(GIN)—Tunisia’s new constitution is being called “a revolution in itself” for its promises to women of gender equality and other rights.
“It’s a big, historic step, not only for Tunisian women,” said Lobna Jeribi, a member of the Ettakattol party, one of the secular coalition partners within the Islamist-led government. “It was a very emotional moment for me when it passed” recently.
The document has been called the most liberal constitution in the Arab world, produced through consensus.
Under the constitution, torture is banned. Women are guaranteed parity in political bodies. Power has been handed over to a caretaker government led by Mehdi Jomaa, a former minister of industry and an engineer by training. Elections are expected to be held later this year.
In a signing ceremony, Tunisian President Moncef Marzouki and the head of the National Assembly declared: “With the birth of this text, we confirm our victory over dictatorship,” but cautioned that “much work remains to make the values of our constitution a part of our culture.”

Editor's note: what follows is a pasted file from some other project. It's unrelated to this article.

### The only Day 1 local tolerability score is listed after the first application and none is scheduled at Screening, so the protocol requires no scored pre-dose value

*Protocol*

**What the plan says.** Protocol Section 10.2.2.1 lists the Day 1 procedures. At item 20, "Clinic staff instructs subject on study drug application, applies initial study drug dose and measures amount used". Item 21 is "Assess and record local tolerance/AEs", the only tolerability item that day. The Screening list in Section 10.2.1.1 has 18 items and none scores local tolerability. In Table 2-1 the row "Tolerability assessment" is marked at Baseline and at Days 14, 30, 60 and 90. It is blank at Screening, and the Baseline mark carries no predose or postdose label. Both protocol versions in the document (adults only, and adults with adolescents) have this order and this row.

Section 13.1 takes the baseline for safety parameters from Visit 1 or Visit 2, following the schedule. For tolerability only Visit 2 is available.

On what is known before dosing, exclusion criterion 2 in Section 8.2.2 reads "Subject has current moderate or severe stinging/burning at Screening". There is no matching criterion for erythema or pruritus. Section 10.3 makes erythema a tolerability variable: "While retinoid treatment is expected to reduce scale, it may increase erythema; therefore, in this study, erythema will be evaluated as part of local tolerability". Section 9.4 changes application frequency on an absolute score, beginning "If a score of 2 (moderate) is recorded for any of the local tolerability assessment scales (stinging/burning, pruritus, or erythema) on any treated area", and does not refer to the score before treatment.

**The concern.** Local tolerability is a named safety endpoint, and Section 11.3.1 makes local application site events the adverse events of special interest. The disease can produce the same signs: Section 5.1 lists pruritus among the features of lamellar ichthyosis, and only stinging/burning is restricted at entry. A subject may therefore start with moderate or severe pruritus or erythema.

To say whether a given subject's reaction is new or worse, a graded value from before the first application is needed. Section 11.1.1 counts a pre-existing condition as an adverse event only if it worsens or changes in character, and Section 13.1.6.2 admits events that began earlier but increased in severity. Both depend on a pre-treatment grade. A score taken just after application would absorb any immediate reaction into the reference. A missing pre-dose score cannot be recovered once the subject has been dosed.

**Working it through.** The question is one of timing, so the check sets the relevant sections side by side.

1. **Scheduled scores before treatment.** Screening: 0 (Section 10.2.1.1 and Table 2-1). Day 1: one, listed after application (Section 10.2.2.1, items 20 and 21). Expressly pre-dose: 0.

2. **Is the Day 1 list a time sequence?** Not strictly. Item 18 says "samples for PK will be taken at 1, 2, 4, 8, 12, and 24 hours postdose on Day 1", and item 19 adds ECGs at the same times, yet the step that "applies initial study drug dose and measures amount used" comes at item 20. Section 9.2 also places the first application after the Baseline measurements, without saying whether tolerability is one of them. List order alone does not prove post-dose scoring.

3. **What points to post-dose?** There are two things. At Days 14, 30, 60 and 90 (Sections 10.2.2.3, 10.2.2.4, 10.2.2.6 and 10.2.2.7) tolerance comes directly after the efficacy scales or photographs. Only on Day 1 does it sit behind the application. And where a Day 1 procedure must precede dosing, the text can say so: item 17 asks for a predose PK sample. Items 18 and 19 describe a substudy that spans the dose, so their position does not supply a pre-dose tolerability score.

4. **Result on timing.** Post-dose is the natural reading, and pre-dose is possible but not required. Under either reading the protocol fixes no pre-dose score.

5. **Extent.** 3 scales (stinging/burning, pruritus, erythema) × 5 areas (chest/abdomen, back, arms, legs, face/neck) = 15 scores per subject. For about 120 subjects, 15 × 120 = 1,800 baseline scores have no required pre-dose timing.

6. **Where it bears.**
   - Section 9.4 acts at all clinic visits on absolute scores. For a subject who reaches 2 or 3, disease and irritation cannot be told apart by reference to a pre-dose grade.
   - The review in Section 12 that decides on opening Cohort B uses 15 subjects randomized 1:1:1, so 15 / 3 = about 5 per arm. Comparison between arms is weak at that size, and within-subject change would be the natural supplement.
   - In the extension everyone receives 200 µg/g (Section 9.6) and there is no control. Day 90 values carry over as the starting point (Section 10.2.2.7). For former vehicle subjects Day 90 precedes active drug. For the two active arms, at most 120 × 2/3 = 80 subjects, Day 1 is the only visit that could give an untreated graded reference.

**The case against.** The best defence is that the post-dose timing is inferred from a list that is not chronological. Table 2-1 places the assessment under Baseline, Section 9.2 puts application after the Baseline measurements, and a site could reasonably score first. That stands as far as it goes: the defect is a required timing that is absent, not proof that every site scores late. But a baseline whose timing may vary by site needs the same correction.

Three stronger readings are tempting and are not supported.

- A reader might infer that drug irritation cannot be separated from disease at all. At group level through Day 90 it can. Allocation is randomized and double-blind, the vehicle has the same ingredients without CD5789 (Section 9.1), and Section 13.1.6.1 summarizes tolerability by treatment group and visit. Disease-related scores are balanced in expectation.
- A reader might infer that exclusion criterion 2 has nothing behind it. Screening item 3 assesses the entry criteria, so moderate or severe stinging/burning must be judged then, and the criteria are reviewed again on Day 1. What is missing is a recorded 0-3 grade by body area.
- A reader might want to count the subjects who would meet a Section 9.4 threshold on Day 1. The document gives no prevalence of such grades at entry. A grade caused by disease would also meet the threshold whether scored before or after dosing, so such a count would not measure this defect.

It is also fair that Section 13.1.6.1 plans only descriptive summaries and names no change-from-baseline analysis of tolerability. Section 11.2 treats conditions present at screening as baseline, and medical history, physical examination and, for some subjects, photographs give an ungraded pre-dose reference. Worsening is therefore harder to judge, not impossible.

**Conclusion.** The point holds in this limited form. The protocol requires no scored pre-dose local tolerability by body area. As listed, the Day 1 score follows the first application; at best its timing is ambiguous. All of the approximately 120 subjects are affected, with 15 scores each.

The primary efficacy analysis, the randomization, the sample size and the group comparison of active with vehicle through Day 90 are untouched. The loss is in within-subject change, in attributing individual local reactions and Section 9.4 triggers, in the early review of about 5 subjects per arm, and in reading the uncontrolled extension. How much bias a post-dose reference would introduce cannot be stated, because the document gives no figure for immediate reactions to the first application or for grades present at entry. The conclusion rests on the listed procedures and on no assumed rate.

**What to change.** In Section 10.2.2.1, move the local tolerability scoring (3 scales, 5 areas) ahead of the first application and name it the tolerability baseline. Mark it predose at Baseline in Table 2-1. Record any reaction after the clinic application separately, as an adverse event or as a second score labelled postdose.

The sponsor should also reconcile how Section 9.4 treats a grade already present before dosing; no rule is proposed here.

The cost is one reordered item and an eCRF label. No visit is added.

The new constitution also demands that the state protect the environment and tackle corruption. It does not, however, ban the death penalty or end restrictions on freedom of speech.
Approval of the constitution by an overwhelming majority of assembly members—only 12 members voted against—comes three years after the overthrow of the North African country’s long-time ruler Zine el-Abidine Ben Ali.
“The objective is to arrive at elections and create the security and economic climate to get out of this crisis,” Jomaa told reporters.
No date has been set for elections, but they will be held later this year, with Ennahda and key opposition alliance Nidaa Tounes likely to battle for the government.
Category: Africa Briefs